Saturday, November 20, 2010

More on Death

Wow, I'm just Miss Merry Little Sunshine today, aren't I?

Anyway, this essay on "dying with dignity" by David Mills really hit home for me a couple weeks ago.  It came as I was getting ready for yet another funeral, and basically doing (to be blunt) "Death Watch" for another member.  I wish that I could just cut and paste the entire thing right here, but I think that violates all kinds of "fair use" restrictions.  So I'll put some of the best, and then encourage you to go read it all.

In discussing the current trend toward "Death with Dignity," he writes,
“Death with dignity” offers not only an escape from pain and humiliation, but a rational and apparently noble way to leave this life. All it requires is that you declare yourself God. Make yourself the lord of life and death, and you can do what you want. All you have to do, as a last, definitive act, is to do what you’ve been doing all your life, every time you sin: declare yourself, on the matter at hand, the final authority, the last judge, the one vote that counts.
But you are not God, and, the Christian believes, the decision of when to leave this life is not one he has delegated to you. To put it bluntly, he expects you to suffer if you are given suffering and to put up with indignities if you are given indignities. The Lord gives, and the Lord takes away; blessed be the name of the Lord. And that, as far as dying goes, is that.
For the Christian, Mills says, "dying with dignity" means something else altogether:
This is what my father taught me: to die with dignity means to accept what God has given you and deal with it till the end. It means to play the hand God has dealt you, no matter how bad a hand it is, without folding. It means actually to live as if the Lord gives, and the Lord takes away, and in either case blessed be the name of the Lord.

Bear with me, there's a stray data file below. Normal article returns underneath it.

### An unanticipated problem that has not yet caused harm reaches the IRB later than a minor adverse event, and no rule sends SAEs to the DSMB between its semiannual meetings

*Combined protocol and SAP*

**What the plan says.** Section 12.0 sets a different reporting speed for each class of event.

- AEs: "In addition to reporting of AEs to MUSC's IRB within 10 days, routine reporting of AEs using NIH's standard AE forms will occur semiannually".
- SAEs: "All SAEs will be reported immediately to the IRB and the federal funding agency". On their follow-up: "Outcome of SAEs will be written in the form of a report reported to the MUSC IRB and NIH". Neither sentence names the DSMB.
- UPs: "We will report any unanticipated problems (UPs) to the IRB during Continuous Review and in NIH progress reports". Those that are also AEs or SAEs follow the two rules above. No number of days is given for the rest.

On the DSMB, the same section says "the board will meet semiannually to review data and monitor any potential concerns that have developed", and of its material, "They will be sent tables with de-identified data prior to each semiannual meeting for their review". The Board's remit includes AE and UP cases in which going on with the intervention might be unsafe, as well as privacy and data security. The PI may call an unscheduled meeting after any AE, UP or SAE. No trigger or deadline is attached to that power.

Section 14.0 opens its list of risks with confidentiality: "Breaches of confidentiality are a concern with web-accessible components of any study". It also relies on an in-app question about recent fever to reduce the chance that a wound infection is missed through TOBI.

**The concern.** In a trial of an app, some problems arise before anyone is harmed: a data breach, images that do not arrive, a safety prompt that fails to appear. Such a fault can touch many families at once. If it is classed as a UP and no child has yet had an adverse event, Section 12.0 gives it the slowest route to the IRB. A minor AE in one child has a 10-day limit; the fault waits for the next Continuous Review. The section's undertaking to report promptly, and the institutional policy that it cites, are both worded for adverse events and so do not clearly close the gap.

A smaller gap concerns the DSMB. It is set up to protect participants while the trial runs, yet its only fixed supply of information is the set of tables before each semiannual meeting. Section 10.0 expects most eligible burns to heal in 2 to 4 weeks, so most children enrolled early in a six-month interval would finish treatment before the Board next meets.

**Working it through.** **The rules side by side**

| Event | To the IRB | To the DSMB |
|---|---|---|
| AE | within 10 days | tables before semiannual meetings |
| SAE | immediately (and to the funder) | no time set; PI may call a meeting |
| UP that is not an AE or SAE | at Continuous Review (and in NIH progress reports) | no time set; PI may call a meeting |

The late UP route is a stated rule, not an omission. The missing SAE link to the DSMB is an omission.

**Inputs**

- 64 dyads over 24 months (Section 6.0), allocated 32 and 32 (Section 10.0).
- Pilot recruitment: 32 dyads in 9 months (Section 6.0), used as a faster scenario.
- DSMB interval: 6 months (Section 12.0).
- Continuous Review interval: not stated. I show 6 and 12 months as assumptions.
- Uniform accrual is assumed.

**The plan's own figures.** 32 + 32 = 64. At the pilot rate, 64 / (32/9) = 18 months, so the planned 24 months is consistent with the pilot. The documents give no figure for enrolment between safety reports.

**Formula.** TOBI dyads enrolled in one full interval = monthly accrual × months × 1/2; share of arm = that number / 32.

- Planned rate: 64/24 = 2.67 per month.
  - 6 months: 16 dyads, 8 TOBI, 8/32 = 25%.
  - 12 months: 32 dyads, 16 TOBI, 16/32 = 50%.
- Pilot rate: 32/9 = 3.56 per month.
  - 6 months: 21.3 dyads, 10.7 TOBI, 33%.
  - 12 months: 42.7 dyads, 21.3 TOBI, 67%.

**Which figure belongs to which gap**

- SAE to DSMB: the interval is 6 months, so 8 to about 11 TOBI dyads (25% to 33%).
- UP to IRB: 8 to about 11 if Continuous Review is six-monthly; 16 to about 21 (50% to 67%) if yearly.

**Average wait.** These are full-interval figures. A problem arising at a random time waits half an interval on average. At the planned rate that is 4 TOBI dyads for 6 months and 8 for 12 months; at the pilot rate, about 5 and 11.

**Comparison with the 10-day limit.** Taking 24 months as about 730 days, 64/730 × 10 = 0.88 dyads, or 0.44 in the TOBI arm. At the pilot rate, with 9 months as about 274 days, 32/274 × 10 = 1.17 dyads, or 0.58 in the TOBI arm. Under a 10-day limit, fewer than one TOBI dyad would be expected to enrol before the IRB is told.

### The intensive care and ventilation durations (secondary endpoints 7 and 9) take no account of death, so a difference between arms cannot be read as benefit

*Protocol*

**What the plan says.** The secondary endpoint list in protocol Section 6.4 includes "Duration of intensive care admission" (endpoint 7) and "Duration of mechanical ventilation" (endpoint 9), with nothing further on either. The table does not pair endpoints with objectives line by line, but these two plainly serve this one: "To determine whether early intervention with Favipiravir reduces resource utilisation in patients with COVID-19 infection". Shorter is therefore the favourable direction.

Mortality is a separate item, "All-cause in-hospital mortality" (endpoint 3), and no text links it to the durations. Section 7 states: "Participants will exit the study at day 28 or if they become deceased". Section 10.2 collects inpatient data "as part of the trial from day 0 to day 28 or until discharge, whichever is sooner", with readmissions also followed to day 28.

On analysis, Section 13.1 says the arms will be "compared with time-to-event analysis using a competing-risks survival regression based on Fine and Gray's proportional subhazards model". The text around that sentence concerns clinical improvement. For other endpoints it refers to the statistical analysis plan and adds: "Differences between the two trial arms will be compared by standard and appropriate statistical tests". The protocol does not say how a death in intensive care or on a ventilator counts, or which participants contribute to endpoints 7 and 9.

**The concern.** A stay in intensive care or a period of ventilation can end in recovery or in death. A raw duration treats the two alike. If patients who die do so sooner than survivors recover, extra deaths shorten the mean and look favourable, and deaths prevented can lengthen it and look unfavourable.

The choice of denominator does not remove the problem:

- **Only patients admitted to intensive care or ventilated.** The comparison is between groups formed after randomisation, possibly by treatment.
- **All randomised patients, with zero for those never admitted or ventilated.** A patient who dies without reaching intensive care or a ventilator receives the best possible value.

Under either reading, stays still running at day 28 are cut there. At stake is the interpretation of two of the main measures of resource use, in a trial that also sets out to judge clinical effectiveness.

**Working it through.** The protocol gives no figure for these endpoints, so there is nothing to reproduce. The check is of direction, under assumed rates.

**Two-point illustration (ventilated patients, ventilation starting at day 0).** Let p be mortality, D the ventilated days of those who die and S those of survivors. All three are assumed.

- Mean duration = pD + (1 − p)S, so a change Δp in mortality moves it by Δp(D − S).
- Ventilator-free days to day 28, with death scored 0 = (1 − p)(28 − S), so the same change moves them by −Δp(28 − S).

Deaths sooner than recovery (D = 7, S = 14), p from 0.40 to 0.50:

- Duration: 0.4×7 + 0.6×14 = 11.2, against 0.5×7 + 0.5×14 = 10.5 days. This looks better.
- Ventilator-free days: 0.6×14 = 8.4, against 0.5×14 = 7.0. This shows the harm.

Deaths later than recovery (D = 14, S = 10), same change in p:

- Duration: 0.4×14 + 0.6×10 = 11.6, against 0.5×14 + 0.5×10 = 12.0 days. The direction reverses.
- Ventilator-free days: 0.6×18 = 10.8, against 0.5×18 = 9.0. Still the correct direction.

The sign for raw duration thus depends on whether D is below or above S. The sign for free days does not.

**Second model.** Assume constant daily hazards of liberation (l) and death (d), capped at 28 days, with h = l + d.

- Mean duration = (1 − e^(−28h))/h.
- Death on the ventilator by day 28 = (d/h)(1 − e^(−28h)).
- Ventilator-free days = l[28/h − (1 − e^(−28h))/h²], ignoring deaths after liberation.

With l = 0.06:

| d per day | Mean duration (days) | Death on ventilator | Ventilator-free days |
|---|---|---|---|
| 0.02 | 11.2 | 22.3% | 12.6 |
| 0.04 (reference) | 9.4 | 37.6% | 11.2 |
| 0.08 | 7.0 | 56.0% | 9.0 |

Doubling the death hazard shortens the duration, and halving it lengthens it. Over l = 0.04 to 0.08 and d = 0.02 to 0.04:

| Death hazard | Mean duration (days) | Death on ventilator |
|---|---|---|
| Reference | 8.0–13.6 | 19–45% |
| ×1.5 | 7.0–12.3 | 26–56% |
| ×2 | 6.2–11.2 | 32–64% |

And here is why:

It’s what Jesus did: dying with dignity, in obedience to his Father suffering all the pain and humiliation this world could give. That is something to remember, after celebrating the feasts of All Saints and All Souls, of those who have gone before us, if we want some day ourselves to be among the faithful departed.
For some reason, Mills' thoughts here remind me of the Nunc Dimmitis, aka Luke 2:29-32.  The ESV Translation reads:
Lord, now you are letting your servant depart in peace,
according to your word;
for my eyes have seen your salvation
that you have prepared in the presence of all peoples
a light for revelation to the Gentiles
and for glory to your people, Israel.
From years of the LBW, the "translation" in my head is
♪ Lord, now you let your servant go in peace, your word has been fulfilled.
My own eyes have seen the salvation, which you have prepared in the sight of every people.
A light to reveal you to the nations, and the glory of your people, Israel. ♫
Love, love, love this.  Read it at my funeral, mkay?

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